Captain Dan, the ‘Flounder Man’ has been hunting flounder on the Texas coast for more than 30 years. In the dark of night, Captain Dan escorts his clients along the Gulf shore in his brightly lit skiff and stalks flounder laying on the sandy floor. Armed with miniature tridents set on poles, his clients wait until they see the tell-tale sign of a flounder, two reflective eyes peering up from the sand. Once the client is in striking distance, he or she plunges the trident down through the flat fish.
It’s called flounder gigging (yes, similar to the type of frog hunting where ‘Gig ‘Em‘ comes from) and it’s arguably the most popular way to catch flounder on the Texas coast. Unfortunately, commercial fishing, weather and certain types of gigging have put a hurt on Texas’ flounder. The Texas Parks and Wildlife Department is trying to stem the decline of flounder in Texas with a breeding program and stricter bag limits on flounder, and it seems to be working.
“I’m seeing a big increase in numbers,” says Captain Dan, who was a Gulf Coast commercial fisherman for 30 years before starting his own guide service three years ago.
Texas’ flounder breeding program is the only one of its kind in the Gulf. It started, in earnest, around 2008, says Shane Bonnot, a Texas Parks and Wildlife Department hatchery manager at Sea Center Texas in Lake Jackson.
While the Wildlife Department has only bred flounder for about five years, it has been breeding redfish and spotted sea trout since the seventies. The flounder breeding program started under similar pretenses to the redfish and trout programs: huge population declines. The decimation of the flounder population off Texas’ coast was not a surprise, though.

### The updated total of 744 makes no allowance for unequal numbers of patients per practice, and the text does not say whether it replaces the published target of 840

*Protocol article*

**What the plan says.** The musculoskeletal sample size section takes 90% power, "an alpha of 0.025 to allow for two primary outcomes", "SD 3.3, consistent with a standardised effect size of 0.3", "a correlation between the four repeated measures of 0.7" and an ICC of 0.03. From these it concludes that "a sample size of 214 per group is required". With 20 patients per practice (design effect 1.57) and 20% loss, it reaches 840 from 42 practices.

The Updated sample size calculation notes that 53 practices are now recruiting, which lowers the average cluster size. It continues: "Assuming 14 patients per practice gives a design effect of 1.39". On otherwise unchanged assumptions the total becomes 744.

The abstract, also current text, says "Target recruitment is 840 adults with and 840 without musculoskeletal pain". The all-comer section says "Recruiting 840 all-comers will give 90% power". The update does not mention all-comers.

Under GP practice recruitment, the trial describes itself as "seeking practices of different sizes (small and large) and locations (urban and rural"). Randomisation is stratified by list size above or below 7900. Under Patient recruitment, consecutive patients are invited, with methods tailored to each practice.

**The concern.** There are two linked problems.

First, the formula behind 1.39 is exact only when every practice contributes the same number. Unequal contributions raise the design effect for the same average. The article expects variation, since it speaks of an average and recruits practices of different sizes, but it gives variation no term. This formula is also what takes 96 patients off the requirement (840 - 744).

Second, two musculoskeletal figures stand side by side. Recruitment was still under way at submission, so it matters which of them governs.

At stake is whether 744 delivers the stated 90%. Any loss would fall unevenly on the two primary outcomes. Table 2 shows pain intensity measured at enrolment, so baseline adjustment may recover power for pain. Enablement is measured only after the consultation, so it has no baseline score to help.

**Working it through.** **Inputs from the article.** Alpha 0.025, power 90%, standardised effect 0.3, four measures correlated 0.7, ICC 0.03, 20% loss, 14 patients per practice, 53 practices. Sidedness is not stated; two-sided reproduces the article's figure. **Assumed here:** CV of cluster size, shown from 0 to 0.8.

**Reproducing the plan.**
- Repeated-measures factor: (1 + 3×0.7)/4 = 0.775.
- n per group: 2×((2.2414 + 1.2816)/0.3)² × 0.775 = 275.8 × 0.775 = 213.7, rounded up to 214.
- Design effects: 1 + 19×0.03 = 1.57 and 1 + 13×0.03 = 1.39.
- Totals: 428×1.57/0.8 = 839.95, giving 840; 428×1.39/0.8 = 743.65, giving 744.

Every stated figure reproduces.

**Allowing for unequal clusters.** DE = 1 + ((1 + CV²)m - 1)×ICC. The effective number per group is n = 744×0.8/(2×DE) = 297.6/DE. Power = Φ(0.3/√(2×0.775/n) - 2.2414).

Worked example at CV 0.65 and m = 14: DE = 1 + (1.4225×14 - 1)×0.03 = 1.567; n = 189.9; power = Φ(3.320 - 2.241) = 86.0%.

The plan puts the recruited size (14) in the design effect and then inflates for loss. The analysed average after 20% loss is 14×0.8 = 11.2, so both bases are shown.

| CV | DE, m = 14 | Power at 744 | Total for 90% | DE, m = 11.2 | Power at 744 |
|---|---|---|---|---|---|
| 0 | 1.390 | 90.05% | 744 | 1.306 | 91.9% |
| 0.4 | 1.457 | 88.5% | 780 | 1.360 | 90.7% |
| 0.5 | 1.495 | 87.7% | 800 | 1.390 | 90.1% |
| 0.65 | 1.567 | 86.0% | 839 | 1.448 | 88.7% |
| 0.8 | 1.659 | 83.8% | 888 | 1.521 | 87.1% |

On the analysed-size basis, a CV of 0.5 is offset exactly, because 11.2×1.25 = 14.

“The Texas Parks and Wildlife Department has been monitoring flounder, along with with other fish, for 35 years by sampling. Over the years, slowly but surely, the flounder populations declined,” Bonnot says.
For one, flounder are persnickety breeders. Above-average water temperatures, like the ones hitting all of Texas in recent decades, adversely affect the winter-time breeding of flounder (Southern Flounder to be exact). Human fishing, particularly commercial shrimp fishing and gigging in November, also made a big dent, according to the Texas Parks and Wildlife website.
“The most important part of the recovery was restricting the catch of flounder. They changed bag limits in 2009-2010,” Bonnot says. “During November, there is no gigging. That is a breeding and migration time.”
Bag limits were cut in half for recreational anglers — from ten flounder to five — and for commercial fishermen — from 60 flounder to 30.
Captain Dan believes the single biggest factor in improving the amount of flounder has been the restriction of November gigging. In November, the flounder migrate and can become bottlenecked in channels, which makes them easy picking.
“Thirty years ago none of this mattered, but it does today becaue of overpopulation. Now we have overpopulation and people pounding on the species,” Captain Dan says.
It will take a few more years for the flounder program to be fully operational. It took about ten years for the wildlife department to totally develop the redfish breeding program, Bonnot says. The Parks and Wildlife department is intent on totally developing the flounder breeding program, he added.
Despite running a business contingent on fullfilling his client’s desire to catch lots of big fish, Captain Dan is all for stricter limits on keeping flounder. He says five flounder fillets per person per night, plus numerous fillets from other fish like sheepshead and drum, are enough to satisfy almost all of his customers.
“You have meat hogs. I can tell when they go out with me because they are never happy unless they hit their limit,” Captain Dan said. “It’s not all about killing fish, it’s about going out and enjoying nature. There’s more to it than killing fish.”
David Barer is a reporting intern with StateImpact Texas.